The first is the creation of a standard to which color may be compared during the acquisition process; this standard must serve as the target toward which image correction is guided. Although several attempts have been made at creating color reference slides,14,16 their ability to deliver stable data is paramount, and almost all reference slides fade or decay over time.

The second is developing an easy-to-use interface that facilitates calibration and imaging control. Such an interface should integrate easily into existing acquisition or analysis software.

The third is the accurate display of images. Every observer, whether on a single workstation or within a network of linked viewers located across remote locations, should see the same thing. Today’s color monitors suffer from technological instabilities that result in color shift, contrast reduction, and a loss of the total viewable colors;15  therefore, what viewers see can be inconsistent (Figure 1).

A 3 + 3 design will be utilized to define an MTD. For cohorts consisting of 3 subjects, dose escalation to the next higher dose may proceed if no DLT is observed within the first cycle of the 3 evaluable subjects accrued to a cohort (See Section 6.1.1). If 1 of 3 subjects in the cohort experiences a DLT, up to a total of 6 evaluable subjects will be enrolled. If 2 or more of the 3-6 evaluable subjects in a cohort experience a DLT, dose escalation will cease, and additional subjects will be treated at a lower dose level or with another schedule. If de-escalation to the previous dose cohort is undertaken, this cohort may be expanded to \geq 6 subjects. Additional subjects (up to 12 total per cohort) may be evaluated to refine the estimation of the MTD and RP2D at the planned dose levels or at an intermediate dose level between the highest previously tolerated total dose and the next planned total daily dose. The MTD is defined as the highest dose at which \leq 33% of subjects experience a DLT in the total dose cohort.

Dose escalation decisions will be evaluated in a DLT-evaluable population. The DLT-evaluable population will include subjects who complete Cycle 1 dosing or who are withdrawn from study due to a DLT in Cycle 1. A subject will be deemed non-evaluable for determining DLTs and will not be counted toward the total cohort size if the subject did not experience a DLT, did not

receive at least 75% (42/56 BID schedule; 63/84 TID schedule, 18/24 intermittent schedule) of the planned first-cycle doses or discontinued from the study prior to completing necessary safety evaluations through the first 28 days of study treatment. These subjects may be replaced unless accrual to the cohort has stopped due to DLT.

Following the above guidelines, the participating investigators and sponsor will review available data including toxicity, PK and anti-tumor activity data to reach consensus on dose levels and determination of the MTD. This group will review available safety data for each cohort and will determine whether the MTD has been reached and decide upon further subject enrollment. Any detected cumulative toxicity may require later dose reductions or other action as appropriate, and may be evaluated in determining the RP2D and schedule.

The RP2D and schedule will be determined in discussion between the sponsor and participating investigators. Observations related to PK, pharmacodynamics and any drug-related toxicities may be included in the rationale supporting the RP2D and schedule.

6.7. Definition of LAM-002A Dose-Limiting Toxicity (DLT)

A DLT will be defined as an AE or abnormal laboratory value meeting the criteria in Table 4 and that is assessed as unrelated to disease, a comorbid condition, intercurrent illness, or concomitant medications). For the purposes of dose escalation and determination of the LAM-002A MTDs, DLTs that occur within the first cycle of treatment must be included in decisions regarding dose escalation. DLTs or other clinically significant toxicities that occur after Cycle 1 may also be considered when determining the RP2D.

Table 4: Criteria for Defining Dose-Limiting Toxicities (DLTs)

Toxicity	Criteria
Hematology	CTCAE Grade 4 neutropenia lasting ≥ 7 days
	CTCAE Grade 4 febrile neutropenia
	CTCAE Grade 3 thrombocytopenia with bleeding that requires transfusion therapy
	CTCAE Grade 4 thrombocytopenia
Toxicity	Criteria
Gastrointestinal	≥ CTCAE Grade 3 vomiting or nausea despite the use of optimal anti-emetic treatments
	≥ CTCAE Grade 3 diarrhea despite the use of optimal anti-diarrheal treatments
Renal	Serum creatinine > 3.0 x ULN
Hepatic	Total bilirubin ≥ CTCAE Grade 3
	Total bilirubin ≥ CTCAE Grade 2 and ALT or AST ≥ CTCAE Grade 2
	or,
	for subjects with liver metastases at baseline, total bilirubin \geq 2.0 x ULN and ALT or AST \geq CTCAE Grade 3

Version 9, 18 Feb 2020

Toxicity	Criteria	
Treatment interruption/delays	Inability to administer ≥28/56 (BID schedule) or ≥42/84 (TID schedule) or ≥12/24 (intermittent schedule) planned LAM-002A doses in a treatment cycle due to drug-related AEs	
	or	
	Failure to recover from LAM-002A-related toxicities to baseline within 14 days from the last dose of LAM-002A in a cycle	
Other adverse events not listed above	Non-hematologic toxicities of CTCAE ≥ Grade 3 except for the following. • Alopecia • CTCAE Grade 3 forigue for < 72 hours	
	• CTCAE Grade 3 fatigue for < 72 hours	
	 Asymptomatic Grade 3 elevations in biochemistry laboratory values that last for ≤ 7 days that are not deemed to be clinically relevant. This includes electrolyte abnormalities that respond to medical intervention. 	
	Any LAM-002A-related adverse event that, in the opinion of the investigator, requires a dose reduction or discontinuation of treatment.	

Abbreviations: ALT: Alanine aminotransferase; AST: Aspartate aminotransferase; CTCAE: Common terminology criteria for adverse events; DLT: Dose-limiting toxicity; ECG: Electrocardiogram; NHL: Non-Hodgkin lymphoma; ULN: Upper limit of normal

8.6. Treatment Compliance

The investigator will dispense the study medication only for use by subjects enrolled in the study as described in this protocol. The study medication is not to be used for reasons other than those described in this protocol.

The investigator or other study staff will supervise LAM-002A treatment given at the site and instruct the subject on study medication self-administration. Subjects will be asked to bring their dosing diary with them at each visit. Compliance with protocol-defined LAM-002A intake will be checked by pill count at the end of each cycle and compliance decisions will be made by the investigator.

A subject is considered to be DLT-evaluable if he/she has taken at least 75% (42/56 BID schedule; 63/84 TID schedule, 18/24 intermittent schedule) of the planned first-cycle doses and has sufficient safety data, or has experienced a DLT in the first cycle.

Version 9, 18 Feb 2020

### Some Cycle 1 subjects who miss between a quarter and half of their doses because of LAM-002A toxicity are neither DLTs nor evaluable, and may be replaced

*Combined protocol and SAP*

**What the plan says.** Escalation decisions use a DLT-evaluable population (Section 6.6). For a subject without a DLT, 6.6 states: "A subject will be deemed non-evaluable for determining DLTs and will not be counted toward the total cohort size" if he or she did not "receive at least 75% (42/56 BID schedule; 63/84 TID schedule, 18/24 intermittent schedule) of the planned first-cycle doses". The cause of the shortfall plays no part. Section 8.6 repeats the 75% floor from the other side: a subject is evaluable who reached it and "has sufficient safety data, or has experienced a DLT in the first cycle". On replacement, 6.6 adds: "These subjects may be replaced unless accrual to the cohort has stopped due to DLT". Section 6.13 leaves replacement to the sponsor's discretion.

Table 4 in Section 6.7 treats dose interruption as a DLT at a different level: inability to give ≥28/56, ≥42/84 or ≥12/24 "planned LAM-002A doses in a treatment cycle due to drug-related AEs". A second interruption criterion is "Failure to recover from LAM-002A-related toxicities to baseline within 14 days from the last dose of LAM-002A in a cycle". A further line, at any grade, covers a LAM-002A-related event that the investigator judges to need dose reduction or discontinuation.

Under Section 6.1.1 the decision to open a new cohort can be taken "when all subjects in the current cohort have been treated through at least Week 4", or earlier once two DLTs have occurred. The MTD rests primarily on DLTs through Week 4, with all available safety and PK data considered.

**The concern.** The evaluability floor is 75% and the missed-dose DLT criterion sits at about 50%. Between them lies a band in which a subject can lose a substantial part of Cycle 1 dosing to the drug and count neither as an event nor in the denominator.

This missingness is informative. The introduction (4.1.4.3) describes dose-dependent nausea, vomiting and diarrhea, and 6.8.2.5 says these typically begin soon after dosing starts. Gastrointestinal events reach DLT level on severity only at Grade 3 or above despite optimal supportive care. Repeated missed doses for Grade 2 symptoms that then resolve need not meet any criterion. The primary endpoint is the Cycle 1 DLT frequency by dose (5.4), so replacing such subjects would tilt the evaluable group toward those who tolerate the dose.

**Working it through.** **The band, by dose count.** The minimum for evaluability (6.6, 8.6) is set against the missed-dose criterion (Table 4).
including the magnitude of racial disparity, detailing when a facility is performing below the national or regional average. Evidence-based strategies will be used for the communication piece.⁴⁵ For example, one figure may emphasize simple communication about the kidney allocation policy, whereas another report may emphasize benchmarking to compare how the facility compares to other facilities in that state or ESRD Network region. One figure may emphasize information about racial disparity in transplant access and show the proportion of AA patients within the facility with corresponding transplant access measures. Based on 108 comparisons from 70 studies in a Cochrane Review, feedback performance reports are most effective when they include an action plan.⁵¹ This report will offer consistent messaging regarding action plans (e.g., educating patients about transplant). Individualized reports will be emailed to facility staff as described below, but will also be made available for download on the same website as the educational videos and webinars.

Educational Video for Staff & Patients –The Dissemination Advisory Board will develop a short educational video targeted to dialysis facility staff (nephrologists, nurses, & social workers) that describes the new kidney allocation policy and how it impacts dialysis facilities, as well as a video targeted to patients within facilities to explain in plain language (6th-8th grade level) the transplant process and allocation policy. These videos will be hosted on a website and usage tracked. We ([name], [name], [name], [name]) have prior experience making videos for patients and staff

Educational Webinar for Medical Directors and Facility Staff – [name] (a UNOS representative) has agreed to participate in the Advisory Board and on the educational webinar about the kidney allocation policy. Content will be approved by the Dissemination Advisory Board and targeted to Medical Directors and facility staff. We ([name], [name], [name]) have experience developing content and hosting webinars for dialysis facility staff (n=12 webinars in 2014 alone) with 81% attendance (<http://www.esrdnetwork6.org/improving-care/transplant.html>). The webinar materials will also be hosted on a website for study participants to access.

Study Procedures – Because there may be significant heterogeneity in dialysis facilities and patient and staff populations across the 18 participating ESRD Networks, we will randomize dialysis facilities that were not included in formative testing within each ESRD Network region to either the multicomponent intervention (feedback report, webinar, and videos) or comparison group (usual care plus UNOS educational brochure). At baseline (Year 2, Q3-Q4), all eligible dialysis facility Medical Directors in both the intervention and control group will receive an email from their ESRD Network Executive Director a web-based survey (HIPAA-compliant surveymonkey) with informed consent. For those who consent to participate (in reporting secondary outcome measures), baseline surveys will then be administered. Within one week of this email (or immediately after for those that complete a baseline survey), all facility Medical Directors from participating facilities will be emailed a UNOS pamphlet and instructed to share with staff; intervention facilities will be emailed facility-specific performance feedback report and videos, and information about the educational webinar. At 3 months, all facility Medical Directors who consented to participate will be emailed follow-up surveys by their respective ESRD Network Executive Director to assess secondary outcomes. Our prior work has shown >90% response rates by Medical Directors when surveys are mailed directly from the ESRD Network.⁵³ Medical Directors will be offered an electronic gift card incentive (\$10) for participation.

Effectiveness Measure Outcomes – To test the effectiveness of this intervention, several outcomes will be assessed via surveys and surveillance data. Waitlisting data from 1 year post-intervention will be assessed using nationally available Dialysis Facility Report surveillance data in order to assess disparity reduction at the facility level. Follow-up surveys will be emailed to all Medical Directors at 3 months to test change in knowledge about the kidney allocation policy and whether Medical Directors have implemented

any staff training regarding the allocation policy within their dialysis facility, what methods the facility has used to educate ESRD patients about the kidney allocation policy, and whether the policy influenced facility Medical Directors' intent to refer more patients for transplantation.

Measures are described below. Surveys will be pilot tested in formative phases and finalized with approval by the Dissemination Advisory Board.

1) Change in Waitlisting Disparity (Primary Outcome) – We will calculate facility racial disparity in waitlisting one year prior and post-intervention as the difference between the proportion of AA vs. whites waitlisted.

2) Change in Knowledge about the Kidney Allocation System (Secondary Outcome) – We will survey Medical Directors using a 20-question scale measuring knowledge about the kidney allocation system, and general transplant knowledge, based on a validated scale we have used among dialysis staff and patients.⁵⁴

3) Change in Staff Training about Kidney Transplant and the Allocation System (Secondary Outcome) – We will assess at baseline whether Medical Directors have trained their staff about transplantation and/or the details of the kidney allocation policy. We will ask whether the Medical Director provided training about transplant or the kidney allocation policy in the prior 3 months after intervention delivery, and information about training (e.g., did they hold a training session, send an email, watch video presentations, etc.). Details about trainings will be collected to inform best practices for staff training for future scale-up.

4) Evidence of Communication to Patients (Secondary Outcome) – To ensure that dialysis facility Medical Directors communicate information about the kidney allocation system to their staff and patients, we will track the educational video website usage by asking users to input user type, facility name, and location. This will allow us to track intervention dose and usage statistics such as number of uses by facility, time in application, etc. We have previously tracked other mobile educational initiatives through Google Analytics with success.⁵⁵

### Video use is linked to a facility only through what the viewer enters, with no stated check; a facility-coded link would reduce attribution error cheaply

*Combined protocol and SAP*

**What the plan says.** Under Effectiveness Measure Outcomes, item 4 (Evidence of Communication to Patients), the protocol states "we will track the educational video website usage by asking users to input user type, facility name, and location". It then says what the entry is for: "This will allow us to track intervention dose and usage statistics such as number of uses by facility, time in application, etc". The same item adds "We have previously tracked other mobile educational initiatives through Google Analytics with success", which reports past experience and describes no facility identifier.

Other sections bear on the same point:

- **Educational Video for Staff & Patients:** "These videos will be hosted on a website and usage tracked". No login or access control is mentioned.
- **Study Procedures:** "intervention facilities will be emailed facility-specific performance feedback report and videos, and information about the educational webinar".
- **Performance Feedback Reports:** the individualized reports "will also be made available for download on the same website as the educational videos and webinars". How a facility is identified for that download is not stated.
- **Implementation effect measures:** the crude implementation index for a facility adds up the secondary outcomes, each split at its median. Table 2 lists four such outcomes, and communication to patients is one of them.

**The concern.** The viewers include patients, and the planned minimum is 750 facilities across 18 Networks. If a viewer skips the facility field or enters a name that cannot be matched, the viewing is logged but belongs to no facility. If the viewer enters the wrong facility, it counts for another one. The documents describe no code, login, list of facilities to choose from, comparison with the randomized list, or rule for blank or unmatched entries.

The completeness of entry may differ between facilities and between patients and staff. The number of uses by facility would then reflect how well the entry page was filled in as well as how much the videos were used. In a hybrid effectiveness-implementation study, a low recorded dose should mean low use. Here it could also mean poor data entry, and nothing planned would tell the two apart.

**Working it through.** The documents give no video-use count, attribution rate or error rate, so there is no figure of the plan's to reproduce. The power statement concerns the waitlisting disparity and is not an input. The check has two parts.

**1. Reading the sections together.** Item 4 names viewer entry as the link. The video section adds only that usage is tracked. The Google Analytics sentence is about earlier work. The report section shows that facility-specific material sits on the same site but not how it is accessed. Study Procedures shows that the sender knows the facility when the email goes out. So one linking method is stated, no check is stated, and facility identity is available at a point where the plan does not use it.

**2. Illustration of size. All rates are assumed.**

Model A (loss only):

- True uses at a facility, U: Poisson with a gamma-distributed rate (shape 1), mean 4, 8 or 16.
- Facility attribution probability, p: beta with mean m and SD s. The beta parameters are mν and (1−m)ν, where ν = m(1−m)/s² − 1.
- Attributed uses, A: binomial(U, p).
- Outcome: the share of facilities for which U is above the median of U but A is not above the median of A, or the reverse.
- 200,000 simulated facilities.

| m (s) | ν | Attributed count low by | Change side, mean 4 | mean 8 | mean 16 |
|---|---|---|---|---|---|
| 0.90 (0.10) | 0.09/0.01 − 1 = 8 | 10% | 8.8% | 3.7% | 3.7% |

Figure 1. Inconsistency in image color among monitors. These are new computer monitors used with the same computer, displaying the same image.  (A) shows the monitors in their “out-of-the-box” state (without calibration).  (B) depicts the same monitors, same computer, and same image after objective calibration using a colorimeter.  Images courtesy of Stefan Hamann, PhD, Biogen Inc., Cambridge, MA.

Progress toward standards